Steve-Earle-Issue-No27STEVE EARLE

A powerful storyteller takes a hard look at hard times   

“All singer-songwriters do this job on groundwork laid by Bob Dylan, who built his own fame based on Woody Guthrie,” says Steve Earle. “We’ve all done it with one foot in the 1930s, even though none of us—including Bob—witnessed that time firsthand. Times are really hard these days. What I’m seeing out the window is a lot closer to what Woody saw than it’s been in a long time, though I’m seeing it from a half-million-dollar tour bus rather than a boxcar.”

The view from that bus window served as inspiration for Earle’s 15th studio album, The Low Highway, a collection co-produced with Ray Kennedy that includes unflinching depictions of economic hardship, homelessness (“Invisible”) and the meth epidemic in rural America (“Calico County”), alongside songs written for HBO’s New Orleans–based drama Treme, on which Earle played a street musician.

In addition to being an actor and musician, Earle is also an accomplished prose writer, with multiple publications to his credit and more in the works. “I write every day, though not necessarily songs,” he says. “I write about stuff I feel needs to be written. I write mainly because it’s my job. I write because I believe it’s what I was put here to do, and I believe it’s disrespectful to the cosmos not to do what you were put here to do. A lot of people have a hard time figuring out what they’re here for. I don’t. I know why I’m here.”


How many songs did you start with?

I had 10 of the 12 songs written, and wrote two in the process of recording. Several songs were written for Treme, since that’s what occupied a lot of my time when I was writing for this record. I wrote two songs with Lucia Micarelli, who plays Annie on Treme. “After Mardi Gras” was a case of life imitating art and art imitating life. There was a storyline on the show where Harley, my character, is trying to convince her that she needs to learn how to write, because that will set her character apart from the other street performers in New Orleans and help her land a record deal. Lucia came up with a chord progression and the bare bones of a melody. I took that and wrote the melody and chorus. In the second season, you see Lucia sing it for the first time on the street. I wrote most of “Love’s Gonna Blow My Way,” but Lucia wrote the instrumental section in the middle that doesn’t have anything to do with the chord progression, which is sort of a classical thing to do.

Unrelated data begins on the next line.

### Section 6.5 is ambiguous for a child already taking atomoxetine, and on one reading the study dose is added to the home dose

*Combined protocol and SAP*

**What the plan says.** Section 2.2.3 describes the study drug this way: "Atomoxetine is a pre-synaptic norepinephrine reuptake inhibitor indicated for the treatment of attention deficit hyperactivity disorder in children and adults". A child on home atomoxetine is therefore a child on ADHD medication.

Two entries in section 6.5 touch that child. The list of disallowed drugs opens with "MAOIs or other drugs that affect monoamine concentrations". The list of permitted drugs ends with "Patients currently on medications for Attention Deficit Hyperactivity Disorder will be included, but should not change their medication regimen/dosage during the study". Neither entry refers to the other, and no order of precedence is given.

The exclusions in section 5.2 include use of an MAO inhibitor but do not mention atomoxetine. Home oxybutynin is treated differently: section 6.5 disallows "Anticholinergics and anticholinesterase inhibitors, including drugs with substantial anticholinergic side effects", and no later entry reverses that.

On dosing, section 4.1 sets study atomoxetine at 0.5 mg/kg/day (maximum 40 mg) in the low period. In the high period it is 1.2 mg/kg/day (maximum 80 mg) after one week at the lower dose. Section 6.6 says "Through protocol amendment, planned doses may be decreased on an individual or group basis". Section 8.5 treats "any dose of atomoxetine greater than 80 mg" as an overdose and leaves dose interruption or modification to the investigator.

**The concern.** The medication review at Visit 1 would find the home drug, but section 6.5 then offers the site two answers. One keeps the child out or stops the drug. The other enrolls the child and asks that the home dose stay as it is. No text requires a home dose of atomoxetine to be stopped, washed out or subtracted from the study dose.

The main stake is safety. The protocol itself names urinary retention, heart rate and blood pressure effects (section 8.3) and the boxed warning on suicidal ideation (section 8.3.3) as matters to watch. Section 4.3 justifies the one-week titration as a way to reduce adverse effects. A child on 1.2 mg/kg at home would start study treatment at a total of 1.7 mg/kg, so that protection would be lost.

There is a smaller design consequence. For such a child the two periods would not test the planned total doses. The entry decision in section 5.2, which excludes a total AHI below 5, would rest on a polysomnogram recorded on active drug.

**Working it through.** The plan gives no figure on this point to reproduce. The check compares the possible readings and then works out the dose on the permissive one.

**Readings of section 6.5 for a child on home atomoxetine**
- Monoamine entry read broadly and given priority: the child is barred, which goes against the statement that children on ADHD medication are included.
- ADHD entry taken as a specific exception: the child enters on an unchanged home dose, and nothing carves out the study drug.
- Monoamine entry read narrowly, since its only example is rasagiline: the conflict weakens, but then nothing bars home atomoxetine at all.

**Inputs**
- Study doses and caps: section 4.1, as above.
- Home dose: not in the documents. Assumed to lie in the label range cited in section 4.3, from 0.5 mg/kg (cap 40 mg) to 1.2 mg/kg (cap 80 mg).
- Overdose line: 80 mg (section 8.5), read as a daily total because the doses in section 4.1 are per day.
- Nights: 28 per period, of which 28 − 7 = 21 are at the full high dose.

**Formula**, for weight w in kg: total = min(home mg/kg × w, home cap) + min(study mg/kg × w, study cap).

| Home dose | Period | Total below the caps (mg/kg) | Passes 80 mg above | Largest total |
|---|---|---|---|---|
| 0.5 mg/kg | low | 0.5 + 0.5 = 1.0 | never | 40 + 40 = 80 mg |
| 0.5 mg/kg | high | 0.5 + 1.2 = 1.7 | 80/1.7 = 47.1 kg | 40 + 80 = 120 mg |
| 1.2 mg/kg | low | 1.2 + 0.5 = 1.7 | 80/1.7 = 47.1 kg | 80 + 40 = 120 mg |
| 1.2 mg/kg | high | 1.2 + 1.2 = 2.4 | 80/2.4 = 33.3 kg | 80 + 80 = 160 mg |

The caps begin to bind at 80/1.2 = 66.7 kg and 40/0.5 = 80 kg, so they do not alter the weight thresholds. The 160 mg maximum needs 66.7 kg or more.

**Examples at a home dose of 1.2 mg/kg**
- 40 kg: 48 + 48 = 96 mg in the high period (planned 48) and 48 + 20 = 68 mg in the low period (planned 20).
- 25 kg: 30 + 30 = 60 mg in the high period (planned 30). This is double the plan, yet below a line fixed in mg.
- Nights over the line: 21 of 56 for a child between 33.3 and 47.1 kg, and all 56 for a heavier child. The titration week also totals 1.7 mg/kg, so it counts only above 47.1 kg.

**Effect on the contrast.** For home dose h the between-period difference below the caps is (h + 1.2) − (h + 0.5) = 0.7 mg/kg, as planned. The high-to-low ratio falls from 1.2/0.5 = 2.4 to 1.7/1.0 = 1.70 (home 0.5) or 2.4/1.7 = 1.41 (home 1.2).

What does Ray bring to this project?

Before The Low Highway, Ray and I hadn’t co-produced a record since The Revolution Starts Now, but we’ve done other projects together, and he mixed Townes. Ray’s especially good at what he does. When we work on my stuff, basically he’s the engineer and I’m the producer/arranger. He carries a lot of the water on the technical end.


What was the recording process like?

I wanted to make a record with my touring band the Dukes because they’re the best band I’ve ever had. We recorded in Nashville for five days and did nearly all of it live. The only overdubs are the organ part on “Pocket Full of Rain”—Allison [Moorer, Earle’s wife] left that day because our son John Henry wasn’t feeling well—and the backing vocals on “After Mardi Gras.” Everything else was recorded live. Ray started mixing the record after five days. I’m rarely present for mixing anymore—I trust Ray. Before mixing, we sit down, listen to everything, and I get my notes in. Then he mixes, and we can communicate on the internet. A lot of this record was mixed while I was on vacation in Florida. All the songs were pretty easy to record, we never struggled in the studio—though I struggled writing “Invisible.” I started it for I’ll Never Get Out of This World Alive but never could get it to hold together. I guess it just needed to be part of this group of songs. Thematically, “Invisible” has more to do with this record than the last, which was an inward-looking record. This is more outward-looking.